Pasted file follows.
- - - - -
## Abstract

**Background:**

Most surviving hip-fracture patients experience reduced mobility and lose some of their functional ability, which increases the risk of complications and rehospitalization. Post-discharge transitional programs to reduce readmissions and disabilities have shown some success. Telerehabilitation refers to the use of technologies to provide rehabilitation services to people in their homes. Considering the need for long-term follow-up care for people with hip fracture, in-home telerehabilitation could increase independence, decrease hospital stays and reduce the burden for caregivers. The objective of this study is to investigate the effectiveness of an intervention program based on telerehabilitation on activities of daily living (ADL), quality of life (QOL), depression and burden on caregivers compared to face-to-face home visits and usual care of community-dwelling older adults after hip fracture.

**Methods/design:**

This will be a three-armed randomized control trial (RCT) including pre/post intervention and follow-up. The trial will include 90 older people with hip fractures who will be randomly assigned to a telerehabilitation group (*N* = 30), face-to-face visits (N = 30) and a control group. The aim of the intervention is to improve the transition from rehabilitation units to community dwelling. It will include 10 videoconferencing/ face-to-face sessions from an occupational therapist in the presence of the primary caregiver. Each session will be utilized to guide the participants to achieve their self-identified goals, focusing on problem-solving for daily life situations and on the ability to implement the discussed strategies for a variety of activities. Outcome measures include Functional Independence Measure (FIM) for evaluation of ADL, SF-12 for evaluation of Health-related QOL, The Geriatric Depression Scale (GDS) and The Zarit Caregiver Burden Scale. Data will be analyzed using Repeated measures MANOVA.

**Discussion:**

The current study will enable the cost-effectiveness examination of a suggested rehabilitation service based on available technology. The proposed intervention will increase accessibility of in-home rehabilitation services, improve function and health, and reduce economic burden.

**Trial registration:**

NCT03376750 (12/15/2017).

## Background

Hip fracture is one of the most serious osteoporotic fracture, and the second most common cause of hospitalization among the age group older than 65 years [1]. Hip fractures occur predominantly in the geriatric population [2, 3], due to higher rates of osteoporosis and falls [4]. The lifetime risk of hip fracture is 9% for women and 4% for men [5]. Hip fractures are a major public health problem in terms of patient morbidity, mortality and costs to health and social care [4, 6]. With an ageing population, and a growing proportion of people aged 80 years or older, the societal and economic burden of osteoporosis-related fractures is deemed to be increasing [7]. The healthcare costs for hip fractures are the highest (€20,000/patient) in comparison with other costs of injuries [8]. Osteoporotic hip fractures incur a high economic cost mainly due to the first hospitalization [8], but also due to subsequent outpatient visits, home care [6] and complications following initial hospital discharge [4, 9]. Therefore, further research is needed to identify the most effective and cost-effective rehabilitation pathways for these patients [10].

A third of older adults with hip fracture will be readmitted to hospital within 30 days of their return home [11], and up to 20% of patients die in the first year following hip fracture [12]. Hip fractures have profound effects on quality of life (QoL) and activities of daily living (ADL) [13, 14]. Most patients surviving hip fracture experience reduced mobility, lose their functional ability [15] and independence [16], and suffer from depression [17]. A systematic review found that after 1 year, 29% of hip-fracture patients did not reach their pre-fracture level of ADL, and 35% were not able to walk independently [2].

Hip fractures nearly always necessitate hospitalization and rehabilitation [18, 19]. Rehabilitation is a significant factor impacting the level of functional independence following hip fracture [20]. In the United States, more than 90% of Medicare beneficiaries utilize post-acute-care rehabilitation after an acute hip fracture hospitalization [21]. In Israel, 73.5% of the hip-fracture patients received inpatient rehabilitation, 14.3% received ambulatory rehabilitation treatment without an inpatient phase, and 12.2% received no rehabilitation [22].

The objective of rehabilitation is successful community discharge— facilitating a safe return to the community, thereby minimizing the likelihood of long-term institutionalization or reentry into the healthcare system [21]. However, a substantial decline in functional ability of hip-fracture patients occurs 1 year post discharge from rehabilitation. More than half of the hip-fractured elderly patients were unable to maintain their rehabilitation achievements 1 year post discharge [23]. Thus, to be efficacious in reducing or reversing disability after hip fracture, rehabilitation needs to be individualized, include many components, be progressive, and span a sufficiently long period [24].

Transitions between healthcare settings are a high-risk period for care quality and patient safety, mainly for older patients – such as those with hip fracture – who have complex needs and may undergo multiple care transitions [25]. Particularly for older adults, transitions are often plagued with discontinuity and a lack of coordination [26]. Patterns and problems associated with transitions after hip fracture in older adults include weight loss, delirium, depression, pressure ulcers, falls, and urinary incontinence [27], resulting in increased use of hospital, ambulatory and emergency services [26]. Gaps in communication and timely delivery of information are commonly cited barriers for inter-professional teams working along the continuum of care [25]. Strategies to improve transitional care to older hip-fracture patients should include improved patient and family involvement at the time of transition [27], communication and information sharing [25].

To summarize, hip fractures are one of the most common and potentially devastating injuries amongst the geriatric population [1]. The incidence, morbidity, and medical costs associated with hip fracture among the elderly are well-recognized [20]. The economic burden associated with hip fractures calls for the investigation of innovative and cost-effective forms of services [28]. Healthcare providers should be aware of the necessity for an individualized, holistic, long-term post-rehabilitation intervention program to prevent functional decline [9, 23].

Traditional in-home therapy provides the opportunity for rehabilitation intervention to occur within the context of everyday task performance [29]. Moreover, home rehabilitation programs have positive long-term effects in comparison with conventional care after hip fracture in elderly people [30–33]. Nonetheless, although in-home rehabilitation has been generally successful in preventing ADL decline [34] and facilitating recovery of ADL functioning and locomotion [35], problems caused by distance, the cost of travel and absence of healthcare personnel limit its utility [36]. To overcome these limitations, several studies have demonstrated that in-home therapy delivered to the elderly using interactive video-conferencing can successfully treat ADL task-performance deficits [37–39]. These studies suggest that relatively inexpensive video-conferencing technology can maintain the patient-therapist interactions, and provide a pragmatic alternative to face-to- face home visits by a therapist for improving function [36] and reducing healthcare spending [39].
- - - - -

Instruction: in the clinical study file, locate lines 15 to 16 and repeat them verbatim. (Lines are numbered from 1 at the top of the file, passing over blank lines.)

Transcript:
Transitions between healthcare settings are a high-risk period for care quality and patient safety, mainly for older patients – such as those with hip fracture – who have complex needs and may undergo multiple care transitions [25]. Particularly for older adults, transitions are often plagued with discontinuity and a lack of coordination [26]. Patterns and problems associated with transitions after hip fracture in older adults include weight loss, delirium, depression, pressure ulcers, falls, and urinary incontinence [27], resulting in increased use of hospital, ambulatory and emergency services [26]. Gaps in communication and timely delivery of information are commonly cited barriers for inter-professional teams working along the continuum of care [25]. Strategies to improve transitional care to older hip-fracture patients should include improved patient and family involvement at the time of transition [27], communication and information sharing [25].

To summarize, hip fractures are one of the most common and potentially devastating injuries amongst the geriatric population [1]. The incidence, morbidity, and medical costs associated with hip fracture among the elderly are well-recognized [20]. The economic burden associated with hip fractures calls for the investigation of innovative and cost-effective forms of services [28]. Healthcare providers should be aware of the necessity for an individualized, holistic, long-term post-rehabilitation intervention program to prevent functional decline [9, 23].